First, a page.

ASHGABAT (Reuters) – Turkmenistan is voting in a parliamentary election on Sunday, with a choice of three parties and some independents, but all the candidates are ultimately loyal to President Kurbanguly Berdymukhamedov, leader of the gas-rich nation.
One of the candidates is the president’s son, Serdar Berdymukhamedov, regarded by observers as a potential successor to the 60-year-old leader, who is referred to by local people as Arkadag, or Protector.
Although the vote takes place against the backdrop of foreign currency shortages brought on by a drop in gas exports, there are no opposition parties in the former Soviet republic of six million.
Polling stations greeted voters with national music and dance shows, and snacks.
“The election is a real holiday for us, which will bring peace, prosperity and stability,” said Maskat Muratdyrdyev, 26, head of a provincial polling station not far from Ashgabat.
Official data shows almost a quarter of registered voters had cast their ballots by 9 a.m. (0400 GMT), within the first two hours of voting.
Not everyone was enthusiastic, though.
“I have three kids to feed, gasoline prices have gone up and everything has become more expensive,” said taxi driver Mergen, 36, who said he would not vote.
“I think they will deal with the election without me.”
There are 284 candidates contesting 125 seats in the single-chamber legislature, whose main job is to rubber-stamp bills drafted by the cabinet.
Another legislative body in the predominantly Muslim nation is the Halk Maslahaty, or People’s Council, chaired by the president, which has more powers than parliament and consists of deputies elected by local councils.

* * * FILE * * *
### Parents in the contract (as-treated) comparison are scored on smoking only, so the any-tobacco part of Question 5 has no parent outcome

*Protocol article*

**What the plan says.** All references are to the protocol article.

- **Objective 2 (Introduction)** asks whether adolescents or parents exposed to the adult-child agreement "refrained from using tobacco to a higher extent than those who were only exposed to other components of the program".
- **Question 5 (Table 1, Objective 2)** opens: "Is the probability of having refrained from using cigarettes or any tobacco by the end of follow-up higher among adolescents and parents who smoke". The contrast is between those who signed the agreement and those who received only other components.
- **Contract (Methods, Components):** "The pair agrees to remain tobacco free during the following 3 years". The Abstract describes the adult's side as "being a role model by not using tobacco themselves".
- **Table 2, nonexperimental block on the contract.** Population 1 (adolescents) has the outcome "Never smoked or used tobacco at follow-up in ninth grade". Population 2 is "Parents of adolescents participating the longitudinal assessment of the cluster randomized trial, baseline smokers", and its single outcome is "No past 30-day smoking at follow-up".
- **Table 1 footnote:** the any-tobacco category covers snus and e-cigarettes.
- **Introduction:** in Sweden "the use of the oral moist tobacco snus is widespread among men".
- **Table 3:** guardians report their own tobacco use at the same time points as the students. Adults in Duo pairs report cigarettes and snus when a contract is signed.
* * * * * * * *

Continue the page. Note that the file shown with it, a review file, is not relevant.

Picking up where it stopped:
However, the position of parliament speaker is important, because holders of the office become acting president if the head of state is unable to carry out his work.
Some observers have tipped Serdar Berdymukhamedov, 36, to eventually become speaker and the designated successor to his father, who has run the country since 2007 and is the center of an extravagant personality cult.
A golden statue of the president riding a horse stands in the center of Ashgabat.
In a symbolic move, Serdar Berdymukhamedov, who had worked as a diplomat before becoming an MP in 2016, attended a summit of Central Asian leaders in Kazakhstan this month that his father skipped.
Turkmenistan’s economy depends heavily on exports of natural gas and Russia was its main customer for decades, thanks to Soviet-era pipelines. But Moscow halted purchases of Turkmen gas in 2016, leaving as the main buyer China, which has built its own pipeline from scratch.
The Ashgabat government is building a new pipeline through neighboring Afghanistan to Pakistan and China in an attempt to open up additional export markets.
(Reporting by Marat Gurt; Writing by Olzhas Auyezov; Editing by Clarence Fernandez)